This bug was fixed in WordPress 2.9.1.

      However WPMU 2.9.1 (and didn’t include this change.

      So I suspect your WPMU setup has had a broken cron since upgrading to WPMU 2.9.1 (and

      This would have caused a back log of cron jobs that hadn’t been run.

      WPMU 2.9.2 fixes this cron issue (see the above changeset), so after upgrading your back log of cron jobs would have been executed.

  9. Good work – I’ve been running it without a hitch since last night.

    Just a note in favor of using a version control system and staging area to mitigate problems like the one Dave mentioned above:
    We have a wpmu staging area that’s also the working directory of a mercurial hg repository. We also use a custom theme in the themes/default/ folder. When we upgraded to 2.9.2 yesterday, our customized, default theme was replaced with the WordPress default theme. All of a sudden, all of our blogs had lost all of their customizations and were using the default WordPress theme.

    No big deal. Since we performed the update on our staging installation first, nobody outside of our staff saw the problem, and since the staging area is a mercurial working directory, it took us about a minute to revert to WPMU 2.9.1, giving all of our blogs the correct appearance again immediately. We figured out the source of the problem, came up with a solution for it, and had WPMU 2.9.2 installed again within a matter of minutes, this time with our custom theme correctly in the default folder.

    Had we not used a staging area, the problem would have been visible to the world. Had we not used a version control system, it would have taken longer to figure out the source of the problem and fix it, and the problem would have remained visible until it was fixed.

    Long story short: If you’re managing a professional wpmu setup for paying customers, you should really consider making use of a staging area and a version control system 🙂


  10. @TexInWien: instead of customizing the default theme in the same default directory, copy the files to another directory and give the theme a new name. It won’t be changed when wordpress is updated.

  11. @Christopher: Thanks for the tip. We’ve moved our customized theme to the default folder by design. At this time, we’re using the single customized theme for all existing and new blogs. Placing it in the /default/ folder makes it the default theme for all of the blogs in our wpmu installation.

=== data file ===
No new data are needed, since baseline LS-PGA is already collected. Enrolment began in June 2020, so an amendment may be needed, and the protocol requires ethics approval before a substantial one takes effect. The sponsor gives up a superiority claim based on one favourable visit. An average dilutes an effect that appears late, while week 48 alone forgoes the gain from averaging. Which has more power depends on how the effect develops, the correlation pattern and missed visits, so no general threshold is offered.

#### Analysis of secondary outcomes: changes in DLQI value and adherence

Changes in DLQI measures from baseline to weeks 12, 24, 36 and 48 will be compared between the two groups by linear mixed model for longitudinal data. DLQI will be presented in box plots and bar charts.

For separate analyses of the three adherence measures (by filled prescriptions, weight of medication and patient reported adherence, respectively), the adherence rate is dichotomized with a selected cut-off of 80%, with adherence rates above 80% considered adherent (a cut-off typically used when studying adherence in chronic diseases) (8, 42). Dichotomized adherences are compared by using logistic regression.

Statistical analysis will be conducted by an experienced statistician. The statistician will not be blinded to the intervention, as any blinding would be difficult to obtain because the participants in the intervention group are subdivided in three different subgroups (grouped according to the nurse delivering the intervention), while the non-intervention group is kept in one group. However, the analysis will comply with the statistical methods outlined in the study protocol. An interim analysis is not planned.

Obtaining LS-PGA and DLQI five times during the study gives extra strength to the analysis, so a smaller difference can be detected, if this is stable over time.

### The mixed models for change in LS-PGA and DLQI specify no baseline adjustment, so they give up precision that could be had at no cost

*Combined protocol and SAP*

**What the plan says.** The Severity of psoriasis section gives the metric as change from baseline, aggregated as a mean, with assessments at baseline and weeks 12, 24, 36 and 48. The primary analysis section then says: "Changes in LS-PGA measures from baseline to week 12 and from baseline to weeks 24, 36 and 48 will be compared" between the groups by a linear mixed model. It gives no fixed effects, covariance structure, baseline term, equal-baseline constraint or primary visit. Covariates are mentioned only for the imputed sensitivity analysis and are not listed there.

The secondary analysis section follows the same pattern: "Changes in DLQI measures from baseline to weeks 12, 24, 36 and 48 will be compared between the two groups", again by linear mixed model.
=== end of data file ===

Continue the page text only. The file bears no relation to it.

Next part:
1. You could hook into the signup process and modify the theme options too. I can’t remember the hook but it’s in wpmu-functions.php and would save you trouble in the future!

      I totally agree about a staging area and svn.

  12. @Donncha: Thanks, I’ll look into that option for the long term. With the staging area and version control, it only costs us an extra minute or so to make the current setup work when upgrading WordPress MU, so it’s not a huge problem yet.

  13. @Christopher: Thanks – we installed the plugin last week but haven’t finished configuring it yet. It’s got a lot of options!

    In case it wasn’t clear, I’m not complaining that my default folder is overwritten when I upgrade WPMU. The point is more that a staging area and version control system can help you hide problems and back them out quickly, whatever the problems are…

  14. Didn’t even know there was going to be another release for WPMU!

    Glad to finally see a global terms admin page. I ran into the wp_sitecategories problem myself!

    Also question about the signup procedure in 2.9.2, how does this affect BuddyPress?

  15. had the same problem but didn’t understand the source of it. while upgrading to 2.9.2 the server started swapping like crazy and didn’t respond for several hours. Could only get it back running by restarting most of my services like mysql…

    Now this makes more sense to me but isn’t there a possibility to slow this process down while upgrading?